Trick 1: baking soda and vinegar

You may have already heard of this method, but if you’ve never tried it, you definitely should. We use this in our own sinks on a regular basis to prevent any major blockages from forming, and it’s a great way to get rid of small blocks. Doing it regularly helps to keep your sink drains clear.

It is probably the easiest method for clearing a blocked sink, and it doesn’t require you to take anything apart, purchase any chemicals, or otherwise tackle anything complicated.

All you need is a pair of gloves, some safety goggles, half a cup of baking soda, some boiling water, a plate, and a cup of vinegar. You should start by removing all visible debris from the drain. Use tweezers to get rid of hairs and other buildup, and then shine a flashlight into the hole and see if you can see any blockage. You may not be able to, but it’s worth looking.

Next, turn your water off. Put on the gloves and goggles to protect your hands and eyes. Take your boiling water (about 3 cups should work) and allow it to cool just slightly, and then pour it directly down the drain. Do not use boiling water, as it may damage your sink or the pipes.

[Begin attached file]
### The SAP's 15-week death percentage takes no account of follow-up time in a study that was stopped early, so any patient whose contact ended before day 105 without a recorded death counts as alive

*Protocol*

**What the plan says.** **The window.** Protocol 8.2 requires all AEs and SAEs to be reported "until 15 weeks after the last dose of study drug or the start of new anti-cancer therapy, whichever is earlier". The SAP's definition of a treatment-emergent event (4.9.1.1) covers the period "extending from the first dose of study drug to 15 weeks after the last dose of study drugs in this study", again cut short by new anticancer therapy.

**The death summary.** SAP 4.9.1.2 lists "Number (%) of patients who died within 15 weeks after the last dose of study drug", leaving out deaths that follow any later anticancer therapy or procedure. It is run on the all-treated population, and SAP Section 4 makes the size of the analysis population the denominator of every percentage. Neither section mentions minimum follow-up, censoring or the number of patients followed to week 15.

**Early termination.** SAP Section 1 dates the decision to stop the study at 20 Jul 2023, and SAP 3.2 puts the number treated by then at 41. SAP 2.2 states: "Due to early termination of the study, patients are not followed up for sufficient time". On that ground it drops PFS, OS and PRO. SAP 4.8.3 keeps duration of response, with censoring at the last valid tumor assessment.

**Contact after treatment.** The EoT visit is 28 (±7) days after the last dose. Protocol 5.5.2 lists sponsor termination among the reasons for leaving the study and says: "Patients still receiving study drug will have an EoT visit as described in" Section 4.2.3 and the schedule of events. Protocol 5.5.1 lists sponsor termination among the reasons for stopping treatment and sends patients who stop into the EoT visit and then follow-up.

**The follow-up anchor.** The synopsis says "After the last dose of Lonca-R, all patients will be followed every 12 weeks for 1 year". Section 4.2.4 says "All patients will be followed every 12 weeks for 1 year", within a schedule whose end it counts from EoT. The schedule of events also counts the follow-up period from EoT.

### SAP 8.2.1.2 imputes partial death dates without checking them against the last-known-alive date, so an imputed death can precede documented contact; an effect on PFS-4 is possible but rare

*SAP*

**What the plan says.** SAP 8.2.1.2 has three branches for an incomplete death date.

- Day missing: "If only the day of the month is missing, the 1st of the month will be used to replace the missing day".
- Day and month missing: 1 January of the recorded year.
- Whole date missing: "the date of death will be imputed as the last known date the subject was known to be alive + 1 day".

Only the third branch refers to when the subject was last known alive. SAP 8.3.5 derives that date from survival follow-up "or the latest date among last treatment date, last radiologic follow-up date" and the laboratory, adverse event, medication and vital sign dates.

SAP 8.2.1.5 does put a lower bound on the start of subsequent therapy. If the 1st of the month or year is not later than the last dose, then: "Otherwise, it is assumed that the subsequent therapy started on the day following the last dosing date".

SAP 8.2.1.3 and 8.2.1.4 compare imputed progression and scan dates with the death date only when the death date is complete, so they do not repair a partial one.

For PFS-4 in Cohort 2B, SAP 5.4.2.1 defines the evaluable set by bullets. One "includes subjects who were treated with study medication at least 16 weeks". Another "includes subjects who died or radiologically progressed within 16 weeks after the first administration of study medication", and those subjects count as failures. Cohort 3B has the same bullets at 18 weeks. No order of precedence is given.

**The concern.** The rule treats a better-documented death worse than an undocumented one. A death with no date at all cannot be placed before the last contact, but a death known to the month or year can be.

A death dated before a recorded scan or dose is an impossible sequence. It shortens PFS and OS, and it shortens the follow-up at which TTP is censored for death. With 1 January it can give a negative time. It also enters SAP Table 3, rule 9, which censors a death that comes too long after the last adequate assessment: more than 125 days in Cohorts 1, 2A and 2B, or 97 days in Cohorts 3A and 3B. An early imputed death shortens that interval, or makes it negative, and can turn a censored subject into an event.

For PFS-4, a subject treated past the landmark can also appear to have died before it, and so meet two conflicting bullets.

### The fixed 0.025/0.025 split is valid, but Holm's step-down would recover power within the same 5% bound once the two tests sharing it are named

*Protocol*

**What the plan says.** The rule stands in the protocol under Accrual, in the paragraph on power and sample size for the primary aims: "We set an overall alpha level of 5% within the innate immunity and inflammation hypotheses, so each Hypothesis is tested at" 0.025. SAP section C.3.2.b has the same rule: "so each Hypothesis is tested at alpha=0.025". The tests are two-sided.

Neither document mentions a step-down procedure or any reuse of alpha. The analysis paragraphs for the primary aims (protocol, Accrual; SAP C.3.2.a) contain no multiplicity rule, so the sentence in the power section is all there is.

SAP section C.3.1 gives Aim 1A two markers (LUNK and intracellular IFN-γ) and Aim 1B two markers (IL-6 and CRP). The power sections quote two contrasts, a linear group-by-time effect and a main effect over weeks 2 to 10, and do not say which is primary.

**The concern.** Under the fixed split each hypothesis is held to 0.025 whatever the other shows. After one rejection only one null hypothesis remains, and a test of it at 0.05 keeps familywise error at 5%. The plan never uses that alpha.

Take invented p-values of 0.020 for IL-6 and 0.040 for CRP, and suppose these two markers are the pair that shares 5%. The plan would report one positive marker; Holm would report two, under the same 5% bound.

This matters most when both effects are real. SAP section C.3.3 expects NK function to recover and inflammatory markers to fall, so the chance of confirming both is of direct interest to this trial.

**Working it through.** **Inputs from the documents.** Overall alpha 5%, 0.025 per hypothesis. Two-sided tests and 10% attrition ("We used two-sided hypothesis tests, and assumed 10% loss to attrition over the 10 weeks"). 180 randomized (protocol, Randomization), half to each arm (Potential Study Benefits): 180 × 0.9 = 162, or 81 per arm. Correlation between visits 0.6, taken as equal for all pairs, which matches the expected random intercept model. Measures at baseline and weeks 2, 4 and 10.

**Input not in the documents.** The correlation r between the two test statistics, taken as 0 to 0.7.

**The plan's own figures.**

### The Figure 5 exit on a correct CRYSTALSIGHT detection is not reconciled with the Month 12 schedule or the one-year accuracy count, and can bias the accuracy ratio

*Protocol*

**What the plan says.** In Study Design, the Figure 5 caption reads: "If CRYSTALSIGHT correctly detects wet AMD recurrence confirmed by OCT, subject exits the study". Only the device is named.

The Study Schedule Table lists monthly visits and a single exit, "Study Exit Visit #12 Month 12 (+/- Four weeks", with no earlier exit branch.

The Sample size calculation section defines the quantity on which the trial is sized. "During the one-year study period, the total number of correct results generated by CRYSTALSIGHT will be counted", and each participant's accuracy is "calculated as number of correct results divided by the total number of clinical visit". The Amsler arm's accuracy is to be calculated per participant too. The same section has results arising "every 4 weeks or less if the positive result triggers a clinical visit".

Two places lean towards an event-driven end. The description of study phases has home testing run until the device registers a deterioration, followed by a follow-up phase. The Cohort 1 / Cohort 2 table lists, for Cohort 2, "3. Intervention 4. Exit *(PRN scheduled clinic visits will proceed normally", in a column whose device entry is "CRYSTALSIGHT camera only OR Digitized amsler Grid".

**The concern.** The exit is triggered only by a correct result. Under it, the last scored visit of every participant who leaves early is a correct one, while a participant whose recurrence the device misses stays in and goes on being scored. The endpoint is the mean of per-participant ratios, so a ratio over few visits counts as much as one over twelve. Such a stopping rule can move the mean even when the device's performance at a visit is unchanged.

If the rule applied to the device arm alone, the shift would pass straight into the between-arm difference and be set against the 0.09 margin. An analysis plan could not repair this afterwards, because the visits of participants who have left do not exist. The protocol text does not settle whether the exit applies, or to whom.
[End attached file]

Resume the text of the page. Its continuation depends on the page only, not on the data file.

Take your baking soda and pour this down the drain. Pour the vinegar in after it, and you will see it fizzing fiercely. Next, place the plate over the top of the drain to cover it. The tighter the fit, the better.

Leave it to sit for about half an hour, and then take the plate off and pour some more hot water down the drain.

Hopefully, the fizzing reaction between the vinegar and the baking soda will help to clear the blockage. The hot water will shift grease that may be holding the blockage in place, and makes it more likely that the blockage will disintegrate.

If this doesn’t work, repeat the process a few times. It sometimes takes a few tries, but I’ve found this is the easiest method for getting rid of blocks.

Trick 2: try chemicals

If the vinegar and baking soda trick is failing, you should try something stronger. A lot of people prefer to avoid chemical cleaners because these are bad for the environment, but if you’re really stuck and you don’t want to call a plumber, this might be the next best option for you.